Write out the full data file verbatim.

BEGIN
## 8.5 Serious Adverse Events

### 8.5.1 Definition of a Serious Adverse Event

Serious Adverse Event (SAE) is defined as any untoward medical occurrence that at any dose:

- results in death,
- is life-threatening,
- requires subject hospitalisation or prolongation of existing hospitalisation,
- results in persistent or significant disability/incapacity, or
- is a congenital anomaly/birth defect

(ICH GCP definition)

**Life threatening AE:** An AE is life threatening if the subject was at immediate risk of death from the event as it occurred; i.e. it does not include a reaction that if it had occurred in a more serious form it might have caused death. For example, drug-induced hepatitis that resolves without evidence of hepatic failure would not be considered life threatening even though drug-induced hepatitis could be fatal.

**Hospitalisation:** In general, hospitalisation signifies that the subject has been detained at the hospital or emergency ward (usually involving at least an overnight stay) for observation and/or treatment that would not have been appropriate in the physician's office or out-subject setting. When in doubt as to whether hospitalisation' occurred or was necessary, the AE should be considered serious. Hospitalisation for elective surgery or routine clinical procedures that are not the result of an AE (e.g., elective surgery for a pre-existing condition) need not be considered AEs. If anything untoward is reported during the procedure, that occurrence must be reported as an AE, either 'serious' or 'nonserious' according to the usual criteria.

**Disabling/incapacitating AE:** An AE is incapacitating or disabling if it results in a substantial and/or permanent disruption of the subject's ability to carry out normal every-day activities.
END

## 8.5 Serious Adverse Events

### 8.5.1 Definition of a Serious Adverse Event

Serious Adverse Event (SAE) is defined as any untoward medical occurrence that at any dose:

- results in death,
- is life-threatening,
- requires subject hospitalisation or prolongation of existing hospitalisation,
- results in persistent or significant disability/incapacity, or
- is a congenital anomaly/birth defect

(ICH GCP definition)

**Life threatening AE:** An AE is life threatening if the subject was at immediate risk of death from the event as it occurred; i.e. it does not include a reaction that if it had occurred in a more serious form it might have caused death. For example, drug-induced hepatitis that resolves without evidence of hepatic failure would not be considered life threatening even though drug-induced hepatitis could be fatal.

**Hospitalisation:** In general, hospitalisation signifies that the subject has been detained at the hospital or emergency ward (usually involving at least an overnight stay) for observation and/or treatment that would not have been appropriate in the physician's office or out-subject setting. When in doubt as to whether hospitalisation' occurred or was necessary, the AE should be considered serious. Hospitalisation for elective surgery or routine clinical procedures that are not the result of an AE (e.g., elective surgery for a pre-existing condition) need not be considered AEs. If anything untoward is reported during the procedure, that occurrence must be reported as an AE, either 'serious' or 'nonserious' according to the usual criteria.

**Disabling/incapacitating AE:** An AE is incapacitating or disabling if it results in a substantial and/or permanent disruption of the subject's ability to carry out normal every-day activities.